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Ambition can force a naturally virtuous man to be enveloped by evil. Macbeth, from William Shakespeare’s play, Macbeth, began as a courageous Scottish general who fought for King Duncan with no mercy. But once the witches lured Macbeth with the possibilities of his prophecies, ambition took over and drove him to become power hungry and greedy. On his journey to becoming king, his noble qualities contradicted his tragic flaws. He was courageous and valorous yet struggled with his superstition and ambition. His ambition overwhelmed the rest of his qualities, and led to his downfall as king. He’s not the first to struggle with ambition, it can be observed in day to day life.
In Macbeth, ambition was intertwined as each of the character’s flaws. For example, Macbeth was given three prophecies from the Weïrd witches. They claimed Macbeth would become Thane of Cawdor and, eventually, the king. His eagerness appears early on when he begins thinking about the possibilities that come with his prophecies. Macbeth describes that, “two truths are told as happy prologues to the swelling act of th’imperial theme (I.iii.140-141.). “The “happy prologue” is the prophecy where he becomes the “Thane of Cawdor.” Since this rendered true, now then assumed the third prophecy would become true, where he becomes king. The discussion of “the swelling act of th’imperial theme” is in fact addressing the larger matter of Macbeth’s ambition. He realizes that in order to fulfill his prophecy of being king, he will have to commit violent acts, such as killing King Duncan. This quote hints at his growing ambition and foreshadows his later actions even though, currently, he shows weariness about acting upon the prophecy since he does not want to commit any violent acts.
As Macbeth began formulating his plan to kill King Duncan, he began to second guess himself. However, his ambition overwhelmed his lack of security. He compared his motivation to kill Duncan and his ambition to a rider and his horse. Macbeth explained, “I have no spur to prick the sides of my intent, but only vaulting ambition, which o’erleaps itself and falls on th’other (I.vii. 25-28).” He describes being unable to take action as being a rider not being able to use his spurs to make his horse go faster. He does, however, have ambition, which he compares to a horse and its rider overestimating their ability to leap over an obstacle, and ending up falling down. This quote explains the tension between Macbeth not wanting to enact on his plan, and his acknowledgement that his ambition has led him down a treacherous path.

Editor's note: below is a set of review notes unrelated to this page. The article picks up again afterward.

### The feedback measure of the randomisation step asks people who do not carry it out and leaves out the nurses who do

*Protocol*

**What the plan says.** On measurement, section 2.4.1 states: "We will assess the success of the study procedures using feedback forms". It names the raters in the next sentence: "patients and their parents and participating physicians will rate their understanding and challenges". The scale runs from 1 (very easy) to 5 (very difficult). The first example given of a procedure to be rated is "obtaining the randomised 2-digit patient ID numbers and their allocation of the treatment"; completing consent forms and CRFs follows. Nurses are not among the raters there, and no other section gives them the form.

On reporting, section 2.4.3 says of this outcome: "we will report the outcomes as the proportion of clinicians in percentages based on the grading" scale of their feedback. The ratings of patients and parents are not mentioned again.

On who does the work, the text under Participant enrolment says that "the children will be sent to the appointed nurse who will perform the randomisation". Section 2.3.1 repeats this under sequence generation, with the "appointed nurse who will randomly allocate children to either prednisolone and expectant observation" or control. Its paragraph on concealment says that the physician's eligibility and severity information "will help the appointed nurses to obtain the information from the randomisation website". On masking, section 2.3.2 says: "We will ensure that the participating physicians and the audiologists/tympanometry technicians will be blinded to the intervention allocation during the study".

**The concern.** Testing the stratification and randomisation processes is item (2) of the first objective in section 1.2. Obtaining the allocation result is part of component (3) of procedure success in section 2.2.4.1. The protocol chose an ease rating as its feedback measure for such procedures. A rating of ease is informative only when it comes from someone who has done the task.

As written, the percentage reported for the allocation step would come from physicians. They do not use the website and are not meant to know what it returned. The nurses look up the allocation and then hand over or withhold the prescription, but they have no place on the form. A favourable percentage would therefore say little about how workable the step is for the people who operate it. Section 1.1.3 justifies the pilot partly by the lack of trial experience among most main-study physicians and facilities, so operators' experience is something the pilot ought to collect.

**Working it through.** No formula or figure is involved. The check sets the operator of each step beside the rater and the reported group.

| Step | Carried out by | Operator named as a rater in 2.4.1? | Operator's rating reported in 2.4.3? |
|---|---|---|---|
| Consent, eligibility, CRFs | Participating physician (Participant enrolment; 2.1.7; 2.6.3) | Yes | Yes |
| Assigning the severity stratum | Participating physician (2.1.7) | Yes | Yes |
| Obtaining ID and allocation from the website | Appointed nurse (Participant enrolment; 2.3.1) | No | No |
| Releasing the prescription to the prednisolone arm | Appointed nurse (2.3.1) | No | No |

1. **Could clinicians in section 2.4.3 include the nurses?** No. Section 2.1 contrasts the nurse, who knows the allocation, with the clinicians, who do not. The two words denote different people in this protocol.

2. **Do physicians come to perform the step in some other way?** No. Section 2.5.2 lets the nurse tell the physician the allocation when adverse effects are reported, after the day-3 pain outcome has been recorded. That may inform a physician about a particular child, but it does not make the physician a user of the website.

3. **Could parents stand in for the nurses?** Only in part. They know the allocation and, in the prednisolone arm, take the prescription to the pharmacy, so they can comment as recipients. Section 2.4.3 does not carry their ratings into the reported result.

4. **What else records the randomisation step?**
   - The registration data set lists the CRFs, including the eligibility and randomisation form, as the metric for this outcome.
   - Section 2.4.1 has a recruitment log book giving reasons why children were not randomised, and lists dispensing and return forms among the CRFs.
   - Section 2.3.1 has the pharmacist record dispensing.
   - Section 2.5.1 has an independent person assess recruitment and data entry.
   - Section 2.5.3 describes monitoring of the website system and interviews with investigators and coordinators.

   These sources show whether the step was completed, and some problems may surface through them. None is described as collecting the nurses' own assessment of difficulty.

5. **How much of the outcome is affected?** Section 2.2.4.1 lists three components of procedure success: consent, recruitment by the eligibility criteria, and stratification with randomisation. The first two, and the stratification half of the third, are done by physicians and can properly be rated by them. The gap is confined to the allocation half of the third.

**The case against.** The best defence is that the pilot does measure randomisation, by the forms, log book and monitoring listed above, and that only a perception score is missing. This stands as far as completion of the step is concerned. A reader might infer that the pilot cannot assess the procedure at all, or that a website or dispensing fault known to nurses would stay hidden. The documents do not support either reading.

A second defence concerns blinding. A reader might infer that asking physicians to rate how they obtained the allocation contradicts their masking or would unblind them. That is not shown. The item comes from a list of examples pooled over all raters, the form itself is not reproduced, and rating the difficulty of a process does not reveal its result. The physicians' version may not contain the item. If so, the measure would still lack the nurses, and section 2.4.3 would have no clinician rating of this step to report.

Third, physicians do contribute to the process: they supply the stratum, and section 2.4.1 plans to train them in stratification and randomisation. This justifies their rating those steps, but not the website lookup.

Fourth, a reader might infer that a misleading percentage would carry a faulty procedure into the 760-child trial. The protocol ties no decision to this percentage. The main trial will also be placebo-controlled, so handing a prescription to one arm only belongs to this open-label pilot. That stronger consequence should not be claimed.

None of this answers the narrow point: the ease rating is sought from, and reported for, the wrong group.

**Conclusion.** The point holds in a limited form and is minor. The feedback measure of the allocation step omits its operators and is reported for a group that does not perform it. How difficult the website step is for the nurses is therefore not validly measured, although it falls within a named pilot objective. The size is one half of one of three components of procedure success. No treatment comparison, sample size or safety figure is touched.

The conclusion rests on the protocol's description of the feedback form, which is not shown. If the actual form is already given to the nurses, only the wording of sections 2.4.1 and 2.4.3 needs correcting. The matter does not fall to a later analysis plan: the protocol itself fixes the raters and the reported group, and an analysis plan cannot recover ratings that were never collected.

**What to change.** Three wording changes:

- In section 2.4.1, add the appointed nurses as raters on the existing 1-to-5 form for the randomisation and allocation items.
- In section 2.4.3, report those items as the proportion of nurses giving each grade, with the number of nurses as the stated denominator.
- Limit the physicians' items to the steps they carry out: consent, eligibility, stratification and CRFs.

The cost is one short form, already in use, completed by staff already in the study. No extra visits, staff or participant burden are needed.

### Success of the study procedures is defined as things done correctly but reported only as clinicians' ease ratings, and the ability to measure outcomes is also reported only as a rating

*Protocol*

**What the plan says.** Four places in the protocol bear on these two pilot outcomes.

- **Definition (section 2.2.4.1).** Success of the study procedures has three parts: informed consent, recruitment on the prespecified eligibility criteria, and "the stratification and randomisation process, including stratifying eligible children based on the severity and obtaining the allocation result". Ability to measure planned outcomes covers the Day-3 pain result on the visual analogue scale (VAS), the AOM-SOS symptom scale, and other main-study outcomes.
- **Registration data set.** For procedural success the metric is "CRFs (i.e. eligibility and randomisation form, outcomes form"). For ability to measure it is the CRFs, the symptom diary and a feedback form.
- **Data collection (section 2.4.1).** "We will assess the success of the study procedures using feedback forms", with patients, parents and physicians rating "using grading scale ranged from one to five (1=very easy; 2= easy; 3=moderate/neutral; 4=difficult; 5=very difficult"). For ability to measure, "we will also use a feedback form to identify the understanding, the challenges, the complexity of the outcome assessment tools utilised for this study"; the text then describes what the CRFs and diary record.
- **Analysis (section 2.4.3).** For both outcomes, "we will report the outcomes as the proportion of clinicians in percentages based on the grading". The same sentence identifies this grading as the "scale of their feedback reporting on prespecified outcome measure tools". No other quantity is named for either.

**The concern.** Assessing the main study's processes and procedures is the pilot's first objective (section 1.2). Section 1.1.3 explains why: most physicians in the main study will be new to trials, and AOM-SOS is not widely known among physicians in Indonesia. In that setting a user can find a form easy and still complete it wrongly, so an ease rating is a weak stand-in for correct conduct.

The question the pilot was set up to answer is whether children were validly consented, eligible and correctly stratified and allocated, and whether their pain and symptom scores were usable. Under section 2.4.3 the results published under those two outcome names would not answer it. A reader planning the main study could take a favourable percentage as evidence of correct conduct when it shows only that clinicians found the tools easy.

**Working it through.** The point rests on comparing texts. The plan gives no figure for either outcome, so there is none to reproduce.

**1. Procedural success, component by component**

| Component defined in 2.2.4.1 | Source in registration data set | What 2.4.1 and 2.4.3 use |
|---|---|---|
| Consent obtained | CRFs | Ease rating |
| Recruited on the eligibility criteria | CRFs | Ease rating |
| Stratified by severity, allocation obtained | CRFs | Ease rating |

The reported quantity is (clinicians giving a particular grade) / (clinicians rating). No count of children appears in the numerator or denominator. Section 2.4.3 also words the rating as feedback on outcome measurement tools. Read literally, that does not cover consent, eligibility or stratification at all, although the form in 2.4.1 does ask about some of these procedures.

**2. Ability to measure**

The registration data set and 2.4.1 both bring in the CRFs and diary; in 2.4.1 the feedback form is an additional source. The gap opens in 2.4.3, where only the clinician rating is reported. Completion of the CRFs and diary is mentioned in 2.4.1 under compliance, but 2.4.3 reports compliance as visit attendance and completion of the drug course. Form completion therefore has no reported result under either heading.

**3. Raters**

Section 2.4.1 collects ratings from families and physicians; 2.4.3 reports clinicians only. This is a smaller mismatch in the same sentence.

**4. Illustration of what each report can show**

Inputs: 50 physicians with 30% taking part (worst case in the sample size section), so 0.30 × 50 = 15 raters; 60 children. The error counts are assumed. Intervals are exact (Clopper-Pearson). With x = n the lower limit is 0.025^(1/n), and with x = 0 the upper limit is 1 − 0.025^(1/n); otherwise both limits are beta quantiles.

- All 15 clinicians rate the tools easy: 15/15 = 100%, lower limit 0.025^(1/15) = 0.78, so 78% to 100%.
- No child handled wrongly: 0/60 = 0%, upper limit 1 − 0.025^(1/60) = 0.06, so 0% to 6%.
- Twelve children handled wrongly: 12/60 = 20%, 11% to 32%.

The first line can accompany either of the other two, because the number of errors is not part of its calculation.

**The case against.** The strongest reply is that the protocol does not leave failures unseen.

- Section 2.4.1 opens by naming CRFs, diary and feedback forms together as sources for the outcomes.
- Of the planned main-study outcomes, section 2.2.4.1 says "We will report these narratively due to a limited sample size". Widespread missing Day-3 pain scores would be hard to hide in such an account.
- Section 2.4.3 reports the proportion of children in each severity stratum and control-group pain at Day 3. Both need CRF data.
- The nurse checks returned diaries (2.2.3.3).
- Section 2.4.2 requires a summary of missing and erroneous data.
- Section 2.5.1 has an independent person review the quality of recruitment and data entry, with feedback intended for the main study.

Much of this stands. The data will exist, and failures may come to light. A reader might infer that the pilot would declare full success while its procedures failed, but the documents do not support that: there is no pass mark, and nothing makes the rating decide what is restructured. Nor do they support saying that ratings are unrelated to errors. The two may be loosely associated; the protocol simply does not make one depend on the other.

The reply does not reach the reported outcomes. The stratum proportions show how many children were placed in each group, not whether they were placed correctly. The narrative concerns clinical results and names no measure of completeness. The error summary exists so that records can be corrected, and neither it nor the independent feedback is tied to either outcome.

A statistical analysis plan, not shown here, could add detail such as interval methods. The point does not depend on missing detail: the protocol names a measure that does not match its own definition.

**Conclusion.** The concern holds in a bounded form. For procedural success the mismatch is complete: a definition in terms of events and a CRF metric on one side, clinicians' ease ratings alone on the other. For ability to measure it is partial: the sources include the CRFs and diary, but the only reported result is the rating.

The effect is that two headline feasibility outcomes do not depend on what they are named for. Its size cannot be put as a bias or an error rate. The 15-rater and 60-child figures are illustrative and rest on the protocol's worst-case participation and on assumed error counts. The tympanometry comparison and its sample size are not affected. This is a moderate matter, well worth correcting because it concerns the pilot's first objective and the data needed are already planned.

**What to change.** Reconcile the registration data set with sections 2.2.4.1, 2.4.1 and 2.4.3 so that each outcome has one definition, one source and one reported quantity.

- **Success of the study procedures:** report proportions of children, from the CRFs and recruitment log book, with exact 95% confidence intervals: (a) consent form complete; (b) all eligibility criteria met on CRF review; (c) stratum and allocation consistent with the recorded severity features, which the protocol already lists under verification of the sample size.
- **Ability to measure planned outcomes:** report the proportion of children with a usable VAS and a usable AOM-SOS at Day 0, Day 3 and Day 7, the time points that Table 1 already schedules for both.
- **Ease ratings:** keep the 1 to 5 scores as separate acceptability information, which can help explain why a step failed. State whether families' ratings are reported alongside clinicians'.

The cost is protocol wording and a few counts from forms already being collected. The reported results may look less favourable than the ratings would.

Ambition is a menacing trait. It can be seen in many crimes of today. For example, in a recent court case Commonwealth vs. Michelle Carter, Michelle Carter, 17, convinced her boyfriend, Conrad Roy, 18, to commit suicide. She texted him things such as “the time is right and you’re ready, you just need to do it,” and “you better not be bull shitting me and saying you’re going to do this then purposely get caught.” Similarly to Macbeth, her ambition led to her wanting someone dead. She was determined to succeed in having Roy commit suicide, and she continued to taunt and encourage him until he would do so. This ambition eventually led to him locking himself inside his truck and dying of carbon monoxide. As usual, there were consequences for her ambition, and she was convicted of involuntary manslaughter and was sent to prison for 12 months.